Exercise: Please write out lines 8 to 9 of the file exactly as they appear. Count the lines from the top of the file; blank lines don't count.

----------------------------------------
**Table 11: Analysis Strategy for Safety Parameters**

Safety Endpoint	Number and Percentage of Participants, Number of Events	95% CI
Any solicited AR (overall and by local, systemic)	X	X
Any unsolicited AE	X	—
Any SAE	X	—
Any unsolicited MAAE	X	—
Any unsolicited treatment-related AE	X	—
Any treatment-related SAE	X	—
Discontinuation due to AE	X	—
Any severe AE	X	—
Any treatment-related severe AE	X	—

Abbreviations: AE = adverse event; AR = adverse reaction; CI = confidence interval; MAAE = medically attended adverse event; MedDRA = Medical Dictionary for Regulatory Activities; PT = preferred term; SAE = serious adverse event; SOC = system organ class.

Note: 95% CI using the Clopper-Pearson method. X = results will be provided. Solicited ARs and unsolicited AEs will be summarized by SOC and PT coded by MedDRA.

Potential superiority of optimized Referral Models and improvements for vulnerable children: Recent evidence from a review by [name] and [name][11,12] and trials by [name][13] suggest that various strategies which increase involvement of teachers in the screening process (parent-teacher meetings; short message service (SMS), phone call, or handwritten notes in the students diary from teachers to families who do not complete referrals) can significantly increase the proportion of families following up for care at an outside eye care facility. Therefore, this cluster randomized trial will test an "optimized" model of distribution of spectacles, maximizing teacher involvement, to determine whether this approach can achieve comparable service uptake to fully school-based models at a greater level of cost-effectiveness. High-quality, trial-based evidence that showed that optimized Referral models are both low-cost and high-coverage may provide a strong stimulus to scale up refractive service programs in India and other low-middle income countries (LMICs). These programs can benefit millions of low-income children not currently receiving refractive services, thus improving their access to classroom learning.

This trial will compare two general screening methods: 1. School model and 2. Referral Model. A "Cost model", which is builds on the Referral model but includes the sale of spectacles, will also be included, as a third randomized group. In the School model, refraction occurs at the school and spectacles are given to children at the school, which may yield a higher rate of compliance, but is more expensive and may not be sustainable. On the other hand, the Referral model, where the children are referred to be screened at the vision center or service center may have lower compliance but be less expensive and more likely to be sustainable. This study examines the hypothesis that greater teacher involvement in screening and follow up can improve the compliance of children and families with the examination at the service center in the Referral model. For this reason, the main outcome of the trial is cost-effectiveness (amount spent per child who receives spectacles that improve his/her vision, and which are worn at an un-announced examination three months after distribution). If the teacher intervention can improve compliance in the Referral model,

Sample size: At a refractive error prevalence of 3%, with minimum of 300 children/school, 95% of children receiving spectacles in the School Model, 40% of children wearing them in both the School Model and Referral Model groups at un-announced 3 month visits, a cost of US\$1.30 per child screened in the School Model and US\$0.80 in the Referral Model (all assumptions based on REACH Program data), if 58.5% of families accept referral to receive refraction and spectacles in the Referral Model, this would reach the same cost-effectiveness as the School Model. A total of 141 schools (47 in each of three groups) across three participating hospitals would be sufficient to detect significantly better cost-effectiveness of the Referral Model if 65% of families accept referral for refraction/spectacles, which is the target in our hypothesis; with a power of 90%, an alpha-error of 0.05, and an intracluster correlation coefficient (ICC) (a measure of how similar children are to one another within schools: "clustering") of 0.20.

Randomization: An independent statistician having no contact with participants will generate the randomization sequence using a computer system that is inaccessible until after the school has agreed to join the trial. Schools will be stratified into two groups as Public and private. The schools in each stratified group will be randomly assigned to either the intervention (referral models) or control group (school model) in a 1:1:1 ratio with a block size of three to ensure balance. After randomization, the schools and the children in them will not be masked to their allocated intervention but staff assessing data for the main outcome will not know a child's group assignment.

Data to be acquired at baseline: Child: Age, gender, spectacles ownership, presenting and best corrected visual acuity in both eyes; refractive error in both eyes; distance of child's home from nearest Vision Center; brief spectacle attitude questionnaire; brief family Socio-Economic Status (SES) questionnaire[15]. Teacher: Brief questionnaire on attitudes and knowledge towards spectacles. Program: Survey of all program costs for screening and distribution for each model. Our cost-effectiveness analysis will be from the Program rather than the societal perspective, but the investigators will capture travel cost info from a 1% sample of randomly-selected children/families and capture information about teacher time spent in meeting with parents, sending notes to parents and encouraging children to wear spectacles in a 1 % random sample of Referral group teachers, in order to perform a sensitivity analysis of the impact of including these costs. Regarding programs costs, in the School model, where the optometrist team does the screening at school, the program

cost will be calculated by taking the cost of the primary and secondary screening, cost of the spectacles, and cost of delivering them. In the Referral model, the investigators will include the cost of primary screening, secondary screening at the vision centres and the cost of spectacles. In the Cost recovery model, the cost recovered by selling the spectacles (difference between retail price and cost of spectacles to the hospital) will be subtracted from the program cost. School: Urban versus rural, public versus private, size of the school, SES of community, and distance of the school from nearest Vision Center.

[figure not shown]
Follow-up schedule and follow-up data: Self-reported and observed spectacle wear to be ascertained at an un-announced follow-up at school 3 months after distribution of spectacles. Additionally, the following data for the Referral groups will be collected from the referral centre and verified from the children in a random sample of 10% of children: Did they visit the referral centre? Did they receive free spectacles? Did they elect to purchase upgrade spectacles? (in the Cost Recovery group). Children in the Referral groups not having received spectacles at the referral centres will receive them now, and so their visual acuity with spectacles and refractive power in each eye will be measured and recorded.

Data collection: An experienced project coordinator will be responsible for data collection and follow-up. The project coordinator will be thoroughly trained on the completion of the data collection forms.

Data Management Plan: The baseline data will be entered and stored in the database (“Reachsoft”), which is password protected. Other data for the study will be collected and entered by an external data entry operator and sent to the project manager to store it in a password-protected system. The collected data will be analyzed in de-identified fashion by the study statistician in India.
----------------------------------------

Any treatment-related SAE	X	—
Discontinuation due to AE	X	—